Testimony: Betrayal

Theatre masks

(Guest post by RPC)

There was something. Once. Something breathtakingly beautiful.

Two brilliant, beautiful, scarred, strong women were thrown together by the fates. There was no other reason that Serena Campbell and Bernie Wolfe would find each other. For a short period of time, the heavens smiled down upon them. And, us.

There is no logical reason why I would have become so attached to this fictional couple. I suppose the thought of love isn’t logical. But I did become attached and I am grieving their loss.

Before I continue, a few disclosures. I am lesbian. I’ve known that since I was five years old. Never denied it. I don’t need television shows, movies, or books to accept my sexual preference. I am a confident, well-educated, middle-aged, successful professional. The last thing that I ever thought that I would be doing is writing a comment about a lesbian couple on a British TV show. But here I am doing just that. And I thought about why. It became very clear. It’s because words matter and Holby, and by Holby I mean the producers, creative staff, and writers, failed to live up to their words.

I started watching Holby because the scene between Bernie and Alex popped up on my YouTube feed. Being a Doctor Who fan, I immediately recognized Bernie as Kate Stewart. And the coupling of Bernie and Alex was very pleasing to the eye, so I watched. Not knowing anything about Holby, I thought “OK. Another lesbian relationship where the ‘soulmates’ love each other so intensely but can’t stay together.”

That is, as someone far more eloquent than I will ever be, called the “Lesbian blueprint for love: tortured and at a distance” (IllusionsSister).

Of course, one of the women returned to her husband. Nothing new with that. That is the diet that lesbians are fed with on television dramas. It is one of the tropes that lesbians have grown accustomed to: you have to give up the “love of your life” to prove your love.

Then it happened. An unseen, intense energy guided Bernie toward Serena. It was as if Bernie really didn’t have a choice, the energy pulled her to Serena. Then, Serena turned to Bernie in the parking lot, flashing that warm, provocative smile. And the spark ignited. The undeniable sexual chemistry exploded on my screen. I was hooked for no other reason than I admire beauty. And Bernie and Serena (or should I say the actors that portray them) are beautiful, individually and together.

As I watched the show, I certainly didn’t have any expectations that Bernie and Serena would last because it is formulaic medical drama. Seen one, you’ve basically seen them all. Then, the Holby producers and writers started talking about “Berena.” We were told by Holby powers-that-be that representation matters; that it represented a friend’s middle-age awakening; that it was a story that they wanted to tell; that the bunting was unfurled and shouting of “hurrah”; that the show was invested in Berena; that this coupling wouldn’t be portrayed as other lesbian couples have been portrayed. And contrary to my usual “prove it” approach to life, I fell for it: hook, line and sinker. I took the bait and swallowed it. I think a lot of us did. I believed.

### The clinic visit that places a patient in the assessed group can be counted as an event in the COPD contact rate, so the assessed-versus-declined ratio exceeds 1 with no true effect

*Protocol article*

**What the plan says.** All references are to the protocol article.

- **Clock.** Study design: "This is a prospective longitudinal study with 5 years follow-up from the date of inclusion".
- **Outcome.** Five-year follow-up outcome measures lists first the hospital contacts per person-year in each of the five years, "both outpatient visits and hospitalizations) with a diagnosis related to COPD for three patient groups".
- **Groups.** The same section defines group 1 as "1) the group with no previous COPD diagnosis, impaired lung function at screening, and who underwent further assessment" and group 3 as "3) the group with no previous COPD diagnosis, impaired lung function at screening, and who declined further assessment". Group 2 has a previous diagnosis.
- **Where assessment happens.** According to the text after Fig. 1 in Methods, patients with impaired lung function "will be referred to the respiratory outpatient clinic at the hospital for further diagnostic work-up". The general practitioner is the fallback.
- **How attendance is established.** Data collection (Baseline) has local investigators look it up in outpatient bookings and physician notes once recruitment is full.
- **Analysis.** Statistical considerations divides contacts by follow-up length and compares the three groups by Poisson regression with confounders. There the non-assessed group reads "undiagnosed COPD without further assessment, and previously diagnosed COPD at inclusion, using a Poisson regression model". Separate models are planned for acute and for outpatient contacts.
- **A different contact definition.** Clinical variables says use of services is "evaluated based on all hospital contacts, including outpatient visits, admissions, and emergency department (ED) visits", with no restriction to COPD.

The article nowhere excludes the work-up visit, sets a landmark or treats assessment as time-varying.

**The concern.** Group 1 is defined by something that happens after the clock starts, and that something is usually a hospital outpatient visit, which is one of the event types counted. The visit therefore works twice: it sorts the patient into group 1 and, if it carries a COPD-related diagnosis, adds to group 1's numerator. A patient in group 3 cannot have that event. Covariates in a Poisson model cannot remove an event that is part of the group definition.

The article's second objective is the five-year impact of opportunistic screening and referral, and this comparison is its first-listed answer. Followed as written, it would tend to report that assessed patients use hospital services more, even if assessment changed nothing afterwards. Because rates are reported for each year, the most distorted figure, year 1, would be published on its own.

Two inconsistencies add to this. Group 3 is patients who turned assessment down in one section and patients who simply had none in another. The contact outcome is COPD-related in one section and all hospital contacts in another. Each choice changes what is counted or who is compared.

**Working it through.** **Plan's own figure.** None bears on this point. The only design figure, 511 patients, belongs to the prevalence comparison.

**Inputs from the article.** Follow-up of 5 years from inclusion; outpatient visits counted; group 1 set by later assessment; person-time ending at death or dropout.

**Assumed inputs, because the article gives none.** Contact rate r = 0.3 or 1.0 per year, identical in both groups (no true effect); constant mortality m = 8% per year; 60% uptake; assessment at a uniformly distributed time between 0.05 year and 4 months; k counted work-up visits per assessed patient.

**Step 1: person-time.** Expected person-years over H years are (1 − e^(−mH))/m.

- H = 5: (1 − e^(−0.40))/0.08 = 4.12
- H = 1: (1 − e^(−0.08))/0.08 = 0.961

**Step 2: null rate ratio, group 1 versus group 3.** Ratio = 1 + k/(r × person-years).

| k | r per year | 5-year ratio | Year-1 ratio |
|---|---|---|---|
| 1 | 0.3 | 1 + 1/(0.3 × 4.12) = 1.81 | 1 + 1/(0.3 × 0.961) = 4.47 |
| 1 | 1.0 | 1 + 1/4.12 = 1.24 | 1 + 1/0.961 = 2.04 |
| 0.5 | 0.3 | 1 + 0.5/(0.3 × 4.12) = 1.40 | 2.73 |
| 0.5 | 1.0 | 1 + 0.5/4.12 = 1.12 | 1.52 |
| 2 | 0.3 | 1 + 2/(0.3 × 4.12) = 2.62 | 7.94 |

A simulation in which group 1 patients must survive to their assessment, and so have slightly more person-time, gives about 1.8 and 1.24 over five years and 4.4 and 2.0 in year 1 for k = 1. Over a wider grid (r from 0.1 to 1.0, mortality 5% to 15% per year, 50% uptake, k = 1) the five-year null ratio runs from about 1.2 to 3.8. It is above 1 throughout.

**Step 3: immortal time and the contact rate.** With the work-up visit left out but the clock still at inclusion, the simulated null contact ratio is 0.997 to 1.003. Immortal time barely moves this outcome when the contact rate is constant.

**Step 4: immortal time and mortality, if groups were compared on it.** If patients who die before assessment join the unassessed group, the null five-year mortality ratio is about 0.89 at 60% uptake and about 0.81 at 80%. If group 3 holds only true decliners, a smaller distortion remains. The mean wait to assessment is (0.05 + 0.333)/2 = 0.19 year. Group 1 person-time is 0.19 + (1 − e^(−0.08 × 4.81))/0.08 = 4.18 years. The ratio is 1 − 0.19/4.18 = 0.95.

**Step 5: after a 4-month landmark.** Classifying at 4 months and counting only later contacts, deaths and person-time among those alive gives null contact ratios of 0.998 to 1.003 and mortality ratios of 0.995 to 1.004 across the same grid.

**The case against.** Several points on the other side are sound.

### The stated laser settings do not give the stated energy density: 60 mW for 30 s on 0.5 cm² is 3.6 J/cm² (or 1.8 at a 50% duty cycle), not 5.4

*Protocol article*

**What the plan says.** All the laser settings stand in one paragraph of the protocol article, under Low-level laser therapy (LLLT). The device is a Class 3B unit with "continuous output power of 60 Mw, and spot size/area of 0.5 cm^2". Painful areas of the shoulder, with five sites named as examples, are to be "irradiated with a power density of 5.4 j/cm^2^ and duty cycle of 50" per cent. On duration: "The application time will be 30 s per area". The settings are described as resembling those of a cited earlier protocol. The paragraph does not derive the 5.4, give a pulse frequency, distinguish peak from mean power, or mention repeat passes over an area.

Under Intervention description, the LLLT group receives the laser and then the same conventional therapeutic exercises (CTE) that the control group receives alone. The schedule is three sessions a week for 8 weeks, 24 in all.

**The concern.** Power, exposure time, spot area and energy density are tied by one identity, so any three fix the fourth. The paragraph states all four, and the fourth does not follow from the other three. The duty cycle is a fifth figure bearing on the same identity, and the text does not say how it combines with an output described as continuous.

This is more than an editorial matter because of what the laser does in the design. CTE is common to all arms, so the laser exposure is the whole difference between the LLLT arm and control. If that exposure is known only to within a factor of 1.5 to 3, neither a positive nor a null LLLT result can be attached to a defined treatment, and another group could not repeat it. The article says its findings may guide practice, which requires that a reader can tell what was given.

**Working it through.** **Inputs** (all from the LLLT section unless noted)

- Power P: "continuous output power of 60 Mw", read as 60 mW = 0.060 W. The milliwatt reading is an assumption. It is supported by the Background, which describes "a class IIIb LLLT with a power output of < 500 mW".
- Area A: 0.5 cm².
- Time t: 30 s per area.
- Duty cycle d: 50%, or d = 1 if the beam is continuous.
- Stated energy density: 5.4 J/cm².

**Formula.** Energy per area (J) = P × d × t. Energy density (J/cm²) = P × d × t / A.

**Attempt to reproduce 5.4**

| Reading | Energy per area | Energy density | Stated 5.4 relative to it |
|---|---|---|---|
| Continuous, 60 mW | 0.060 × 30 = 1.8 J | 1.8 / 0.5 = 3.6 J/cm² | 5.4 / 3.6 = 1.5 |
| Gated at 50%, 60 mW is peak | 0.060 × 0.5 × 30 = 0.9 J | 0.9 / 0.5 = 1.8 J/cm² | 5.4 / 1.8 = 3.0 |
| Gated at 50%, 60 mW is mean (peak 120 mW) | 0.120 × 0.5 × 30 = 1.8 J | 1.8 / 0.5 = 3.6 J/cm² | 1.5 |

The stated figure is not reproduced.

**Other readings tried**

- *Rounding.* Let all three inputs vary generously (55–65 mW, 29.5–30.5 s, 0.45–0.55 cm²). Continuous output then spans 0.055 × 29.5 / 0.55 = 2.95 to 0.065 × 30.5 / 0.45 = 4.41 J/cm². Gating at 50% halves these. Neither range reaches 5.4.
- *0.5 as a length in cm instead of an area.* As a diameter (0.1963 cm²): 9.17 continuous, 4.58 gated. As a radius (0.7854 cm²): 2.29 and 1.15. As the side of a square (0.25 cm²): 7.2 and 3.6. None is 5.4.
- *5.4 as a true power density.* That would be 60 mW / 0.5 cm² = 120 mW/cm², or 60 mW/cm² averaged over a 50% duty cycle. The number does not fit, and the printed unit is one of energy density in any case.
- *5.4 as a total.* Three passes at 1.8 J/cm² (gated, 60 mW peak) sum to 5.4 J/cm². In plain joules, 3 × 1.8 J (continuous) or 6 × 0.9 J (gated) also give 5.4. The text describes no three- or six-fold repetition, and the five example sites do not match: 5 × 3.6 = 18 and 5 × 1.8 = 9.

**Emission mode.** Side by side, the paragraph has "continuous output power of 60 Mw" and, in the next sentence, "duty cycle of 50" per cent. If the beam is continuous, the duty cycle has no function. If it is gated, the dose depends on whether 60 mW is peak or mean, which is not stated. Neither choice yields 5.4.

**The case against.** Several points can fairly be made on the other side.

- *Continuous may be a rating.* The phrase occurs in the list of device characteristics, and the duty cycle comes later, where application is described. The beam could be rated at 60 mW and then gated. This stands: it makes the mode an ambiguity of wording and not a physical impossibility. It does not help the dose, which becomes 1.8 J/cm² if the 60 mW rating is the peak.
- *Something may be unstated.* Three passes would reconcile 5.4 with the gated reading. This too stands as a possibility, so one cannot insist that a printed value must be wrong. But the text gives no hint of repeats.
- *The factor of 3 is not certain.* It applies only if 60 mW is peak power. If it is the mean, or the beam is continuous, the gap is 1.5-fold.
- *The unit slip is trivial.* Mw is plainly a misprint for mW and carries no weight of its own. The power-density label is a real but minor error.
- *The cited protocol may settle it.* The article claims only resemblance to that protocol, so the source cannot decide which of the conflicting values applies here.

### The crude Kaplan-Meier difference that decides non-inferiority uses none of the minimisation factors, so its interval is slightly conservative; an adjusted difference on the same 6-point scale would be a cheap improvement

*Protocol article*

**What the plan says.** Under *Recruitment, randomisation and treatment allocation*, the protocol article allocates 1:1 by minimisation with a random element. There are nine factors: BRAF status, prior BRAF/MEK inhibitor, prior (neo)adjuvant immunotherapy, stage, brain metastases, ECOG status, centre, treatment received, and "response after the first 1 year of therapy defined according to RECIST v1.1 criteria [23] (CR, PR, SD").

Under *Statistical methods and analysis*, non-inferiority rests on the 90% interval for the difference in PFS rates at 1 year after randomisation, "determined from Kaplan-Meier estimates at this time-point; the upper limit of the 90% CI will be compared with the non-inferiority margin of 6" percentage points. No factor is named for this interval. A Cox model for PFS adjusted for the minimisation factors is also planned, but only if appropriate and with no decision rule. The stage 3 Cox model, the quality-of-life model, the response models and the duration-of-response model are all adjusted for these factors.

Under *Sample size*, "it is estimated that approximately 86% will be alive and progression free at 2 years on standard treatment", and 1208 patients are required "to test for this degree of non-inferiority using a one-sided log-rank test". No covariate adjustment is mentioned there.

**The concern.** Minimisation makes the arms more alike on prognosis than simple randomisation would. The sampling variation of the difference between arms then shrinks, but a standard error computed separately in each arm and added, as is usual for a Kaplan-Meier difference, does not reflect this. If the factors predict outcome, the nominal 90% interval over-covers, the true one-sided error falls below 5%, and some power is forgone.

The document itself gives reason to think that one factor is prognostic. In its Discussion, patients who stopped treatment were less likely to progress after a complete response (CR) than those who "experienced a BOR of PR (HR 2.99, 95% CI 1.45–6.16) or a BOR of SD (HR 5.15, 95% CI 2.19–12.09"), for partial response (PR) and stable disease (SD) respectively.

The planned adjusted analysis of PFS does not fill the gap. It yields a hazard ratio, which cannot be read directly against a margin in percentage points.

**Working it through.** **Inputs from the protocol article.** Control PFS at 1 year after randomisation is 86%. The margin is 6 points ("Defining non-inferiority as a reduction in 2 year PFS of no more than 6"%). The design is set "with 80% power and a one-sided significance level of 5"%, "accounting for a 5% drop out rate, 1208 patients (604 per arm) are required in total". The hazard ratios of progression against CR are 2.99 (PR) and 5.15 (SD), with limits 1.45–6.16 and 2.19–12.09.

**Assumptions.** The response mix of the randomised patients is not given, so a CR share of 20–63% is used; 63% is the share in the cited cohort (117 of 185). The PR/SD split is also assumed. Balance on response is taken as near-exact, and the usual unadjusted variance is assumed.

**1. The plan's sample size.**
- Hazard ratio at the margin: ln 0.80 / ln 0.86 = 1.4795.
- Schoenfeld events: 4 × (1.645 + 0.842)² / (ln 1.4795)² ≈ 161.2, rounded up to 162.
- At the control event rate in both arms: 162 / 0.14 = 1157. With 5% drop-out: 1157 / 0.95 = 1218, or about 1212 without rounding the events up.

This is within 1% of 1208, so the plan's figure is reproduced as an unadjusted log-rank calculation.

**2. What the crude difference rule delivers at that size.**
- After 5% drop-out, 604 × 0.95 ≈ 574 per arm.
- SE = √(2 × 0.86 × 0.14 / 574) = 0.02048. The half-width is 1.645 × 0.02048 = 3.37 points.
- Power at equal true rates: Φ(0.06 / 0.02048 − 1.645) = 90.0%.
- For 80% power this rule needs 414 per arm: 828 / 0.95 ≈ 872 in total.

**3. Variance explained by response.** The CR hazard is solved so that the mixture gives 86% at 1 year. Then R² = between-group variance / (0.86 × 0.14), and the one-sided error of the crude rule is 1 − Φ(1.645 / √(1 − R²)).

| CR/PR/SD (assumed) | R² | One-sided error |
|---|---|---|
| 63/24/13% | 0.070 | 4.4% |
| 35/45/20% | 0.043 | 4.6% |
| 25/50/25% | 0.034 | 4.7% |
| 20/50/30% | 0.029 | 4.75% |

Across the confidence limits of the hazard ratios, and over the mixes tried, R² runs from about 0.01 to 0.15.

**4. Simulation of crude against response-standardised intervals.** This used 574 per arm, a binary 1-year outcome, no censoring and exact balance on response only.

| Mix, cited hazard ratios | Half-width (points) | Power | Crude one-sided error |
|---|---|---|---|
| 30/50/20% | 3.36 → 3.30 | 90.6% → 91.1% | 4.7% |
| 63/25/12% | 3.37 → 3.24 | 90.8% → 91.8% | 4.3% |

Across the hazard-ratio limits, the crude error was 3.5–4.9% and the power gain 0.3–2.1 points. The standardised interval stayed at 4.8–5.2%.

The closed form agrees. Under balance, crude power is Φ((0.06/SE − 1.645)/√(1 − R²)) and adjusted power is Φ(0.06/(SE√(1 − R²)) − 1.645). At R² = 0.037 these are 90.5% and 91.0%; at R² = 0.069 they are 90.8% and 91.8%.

Their courtship was nothing short of magical. Bernie finally became “brave enough.” Serena shed her protective exterior recognizing the symptoms of “falling in love.” Certainly, they had their struggles: Serena’s daughter’s death; her meltdown thereafter; the distance when Serena returned to Holby. But through it all, I believed. I believed that the producers of Holby were sensitive to the storyline and were on the road of doing something “groundbreaking.” I believed that they would be true to their words.

I became that high-school student knowing that I was “different” from the other girls and wanting to find someone just like me. I had finally found them in Serena Campbell and Bernie Wolfe. They were enchanting.

Their love reminded me of the Oscar Wilde quote:

You don’t love someone for their looks, or their clothes, or for their fancy car, but because they sing only a song you can hear.

Then the unthinkable happened. Serena cheated with someone she supervised. The episode that was coined a celebration of love was the very episode that Holby ended Serena and Bernie’s relationship.

I am not going to speak to the litany of negative representations and hurtful baiting that went on immediately prior to the end and continues today. I want my words today to reflect the sadness and melancholy that I have in my heart for having lost a place, in an ever-increasing hateful world, to which I turned to be part of love.

Contrary to the justification for the break up, it really wasn’t mature or complicated. The notion of “if you love someone set them free” is a romantic notion of an adolescent. Adults work on their relationships. Adult, mature relationships are hard.

Holby gave up on Bernie and Serena. I didn’t. But I no longer believe. Now, what was once something so breathtakingly beautiful is nothing. And I no longer have that “place of love” to turn to.

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